I’m a Victim of Domestic Violence
13.11.2015 | 5:16
by Dave Cogan
Watching a family where there is violence, cruelty and disrespect, where people look at each other as sworn enemies, I thought about why these families are so stable. For many years, torturing each other and their children, a man and a woman do not separate, do not break the link that binds them together, as if strong chains. What keeps them together so much? Fear? Dependence? Anything else?
We are going to find that out from the interview with the victim of a domestic violence.
I: -Hello, how’re you?
G: -I’m ok, thanks. You? (obviously after a heavy hangover)
I: — Me too. Thank you. So, how did you come to such a life? What is your problem in detail?
G: — I drink a lot.
I: — But why?
G: — I always drink after the quarrels. It makes me calm.
I: — What quarrels? With your husband? Does he offend you so much?
G: — Well, yeah… He is getting mad if there’s something he doesn’t like and sometimes punches me. I guess I deserve that, stupid cow.
I: — OMG. Into the face? I see the traces of bruising.
G: — Aha. (looks awkward)
I: -That’s terrible. Why d’you think he is doing that to you?
G: — I believe he loves me in such a way. He cannot do it another way.
I: — Psychologists say that in couples that practice domestic violence love is expressed in a state of euphoria or a feeling of strong attachment, desire to help each other (a husband who is an alcoholic, or a drug addict woman), the vows to chance, to improve each other or start a new life …Do you realize that it’s not the love that rules him?
G: — You know I trust my husband better than psychologists and everything they say. They do not get it.
I: — Have you ever been to any?
G:- Neighbors always gossip about my private life and often babble to various social services about the situation, so they come to us for consulting, therapy or something, or simply make me visit psychologists compulsory annoying me all the time because everything ain’t so bad as they think. We do quarrel but not as often as most people do. I avoid that. I doubt I need that or if it helps…
I: — Most people do not hit each other, you know. That’s what is normal. You know that in this happy state of illusion, couples like you begin to accumulate aggression towards each other, often mixed with fear of a repetition of cruelty and pain from the past. This seemingly prosperous state has the other side: anger, aggression, fear and pain, and when the passions subside, guilt, and hypertrophied mutual affection come. It’s like a vicious circle.
G: — Don’t know. I think there’s something in that craziness. I sometimes think that it’s the point we still together.
I: — I’m glad you figure that out. Unfortunately, you have not yet realized that it’s unhealthy.
G: — Why do families with lower heat of emotions, those which can generally be called average happy families break so easily then? Feelings between people grow cold and they file for divorce because they are bored! And we’re never bored. That’s why we are still together. There are other beloved, there is a feeling of dissatisfaction with life, and the next family, tripped over these obstacles, break down into component parts.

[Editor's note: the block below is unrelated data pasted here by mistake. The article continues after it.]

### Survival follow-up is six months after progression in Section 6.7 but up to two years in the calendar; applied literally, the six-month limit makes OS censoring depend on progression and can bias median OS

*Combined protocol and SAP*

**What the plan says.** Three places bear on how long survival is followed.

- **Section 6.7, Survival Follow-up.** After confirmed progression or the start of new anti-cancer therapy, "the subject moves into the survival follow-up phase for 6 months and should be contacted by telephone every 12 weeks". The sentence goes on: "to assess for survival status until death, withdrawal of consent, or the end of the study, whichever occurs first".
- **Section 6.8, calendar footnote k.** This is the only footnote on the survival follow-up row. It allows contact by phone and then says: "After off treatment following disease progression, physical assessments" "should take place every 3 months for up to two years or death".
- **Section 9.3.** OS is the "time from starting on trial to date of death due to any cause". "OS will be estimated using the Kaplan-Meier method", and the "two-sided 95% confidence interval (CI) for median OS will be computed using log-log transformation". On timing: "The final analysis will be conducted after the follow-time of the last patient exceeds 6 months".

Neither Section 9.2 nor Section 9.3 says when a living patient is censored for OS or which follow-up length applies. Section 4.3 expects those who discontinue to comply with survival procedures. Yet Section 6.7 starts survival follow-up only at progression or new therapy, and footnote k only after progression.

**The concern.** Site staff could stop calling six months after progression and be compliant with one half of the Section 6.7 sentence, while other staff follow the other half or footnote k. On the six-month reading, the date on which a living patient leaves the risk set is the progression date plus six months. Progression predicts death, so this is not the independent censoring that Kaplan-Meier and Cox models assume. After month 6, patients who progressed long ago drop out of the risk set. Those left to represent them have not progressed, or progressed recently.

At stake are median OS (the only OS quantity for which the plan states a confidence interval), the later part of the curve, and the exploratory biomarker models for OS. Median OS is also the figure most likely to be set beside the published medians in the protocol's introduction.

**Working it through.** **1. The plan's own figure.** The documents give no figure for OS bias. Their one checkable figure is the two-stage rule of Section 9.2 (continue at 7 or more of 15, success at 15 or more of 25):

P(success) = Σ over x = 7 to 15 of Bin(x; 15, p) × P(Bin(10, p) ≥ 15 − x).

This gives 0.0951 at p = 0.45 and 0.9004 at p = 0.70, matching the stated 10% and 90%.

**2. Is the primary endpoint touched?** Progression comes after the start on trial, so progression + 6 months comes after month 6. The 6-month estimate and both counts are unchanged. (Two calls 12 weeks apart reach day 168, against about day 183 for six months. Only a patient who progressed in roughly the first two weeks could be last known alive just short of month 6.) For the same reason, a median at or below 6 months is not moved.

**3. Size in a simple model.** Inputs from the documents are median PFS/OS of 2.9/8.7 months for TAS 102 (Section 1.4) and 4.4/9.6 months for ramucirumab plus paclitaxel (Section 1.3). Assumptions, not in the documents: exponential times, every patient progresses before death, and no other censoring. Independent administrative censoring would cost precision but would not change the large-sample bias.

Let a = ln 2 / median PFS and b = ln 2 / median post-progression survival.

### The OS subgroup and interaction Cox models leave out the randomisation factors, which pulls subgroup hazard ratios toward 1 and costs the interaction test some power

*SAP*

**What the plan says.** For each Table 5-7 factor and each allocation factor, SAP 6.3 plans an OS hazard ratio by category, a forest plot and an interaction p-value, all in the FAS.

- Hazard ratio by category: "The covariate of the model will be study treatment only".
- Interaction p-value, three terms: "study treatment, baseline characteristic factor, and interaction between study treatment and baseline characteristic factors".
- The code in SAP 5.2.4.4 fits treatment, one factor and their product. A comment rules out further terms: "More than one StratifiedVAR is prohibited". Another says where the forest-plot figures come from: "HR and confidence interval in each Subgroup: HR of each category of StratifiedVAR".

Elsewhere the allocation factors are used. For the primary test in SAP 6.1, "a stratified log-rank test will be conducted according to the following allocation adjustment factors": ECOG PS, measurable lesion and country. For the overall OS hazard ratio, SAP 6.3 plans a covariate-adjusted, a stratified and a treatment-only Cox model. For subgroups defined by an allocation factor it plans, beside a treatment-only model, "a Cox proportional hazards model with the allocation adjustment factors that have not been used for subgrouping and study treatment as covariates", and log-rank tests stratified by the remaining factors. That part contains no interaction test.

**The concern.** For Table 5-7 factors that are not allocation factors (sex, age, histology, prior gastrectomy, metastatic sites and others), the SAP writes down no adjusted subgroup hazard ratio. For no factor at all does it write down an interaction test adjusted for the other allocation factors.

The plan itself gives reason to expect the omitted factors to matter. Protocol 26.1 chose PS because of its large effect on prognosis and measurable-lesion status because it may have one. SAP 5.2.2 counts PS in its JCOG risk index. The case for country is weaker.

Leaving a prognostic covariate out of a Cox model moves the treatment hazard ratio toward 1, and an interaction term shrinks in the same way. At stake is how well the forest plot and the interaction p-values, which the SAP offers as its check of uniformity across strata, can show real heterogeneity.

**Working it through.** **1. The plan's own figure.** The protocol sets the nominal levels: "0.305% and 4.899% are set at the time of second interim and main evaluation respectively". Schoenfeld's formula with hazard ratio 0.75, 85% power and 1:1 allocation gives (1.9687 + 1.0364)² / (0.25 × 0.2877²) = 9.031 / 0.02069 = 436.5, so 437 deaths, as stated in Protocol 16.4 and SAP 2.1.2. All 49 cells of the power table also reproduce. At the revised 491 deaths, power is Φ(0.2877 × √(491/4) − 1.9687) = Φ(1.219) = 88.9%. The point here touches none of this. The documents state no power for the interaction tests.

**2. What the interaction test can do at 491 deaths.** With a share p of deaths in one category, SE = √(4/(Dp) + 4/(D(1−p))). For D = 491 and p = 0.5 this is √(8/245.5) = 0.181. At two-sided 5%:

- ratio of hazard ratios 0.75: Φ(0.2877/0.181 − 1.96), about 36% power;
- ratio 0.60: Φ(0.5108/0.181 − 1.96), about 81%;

I: — How long have you been married?
G: — For 13 years.
I: — Have you got any kids?
G: — No.
I: — How long has he be humiliating you?
G: — He hasn’t been like that at the beginning. I all started after he came back from Afghanistan.
I: — Is he a former soldier?
G: — Yes.
I: — And after that you both suddenly got bored or normality and he started it all or what? And now you drink and have bruises on the face.
G: — I guess… (looks puzzled)
I: — I see that you yourself are nor sure of your feelings about it all. And of course, I advise you to go to certain services and ask for help.
G: — (looks sad)
I: — If you are familiar with the feeling that you want to leave, but can not explain that to him this desire will keep you. I bet that you were trying to leave, or at last talk to him but you had no guts. Because you’re dope. You’re dope on this madness though partially understand that it’s not the way it should be.
G: — Ok, you ‘re right. I tried to run away. Once. But I failed.
I: — What happened after that?
G: — I heard the kind words, full of love and the promises that won’t happen again, ever. And I began to feel a sense of guilt, self-pity. I also tried to express my pain, hurt once again, but did not find his understanding.
I: — Unfortunately, it’s a typical situation. It is generally accepted that if the violence was repeated three more times, then it will happen again. But, living in such family, people sincerely believe in changes over the years. Sure their faith is based on something: for example, on love for even cruel people. But it’s not worth it. No one should ever pay for the love with such a prize. Understand?
G: — Yes, I do. Everyone tells me that.
I: — Thanks for coming.Think of a different life. Take care.
G: — I will. (smiles)
Well, if you have ever experienced domestic violence, make a first step to get rid of your trouble: consider what happened to you last time: year, month, day. If to change anything in a relationship? What keeps you from it? Always remember that the happy moments that come after violence are only temporary, they are illusion, not stable and sooner or later will be alternated by fear, pain and humiliation over and over again. And like that till the end of the days. Only by separating the illusion from reality, you can make the decision that will be important to you.
If you have any suggestions or questions, feel free to comment and share.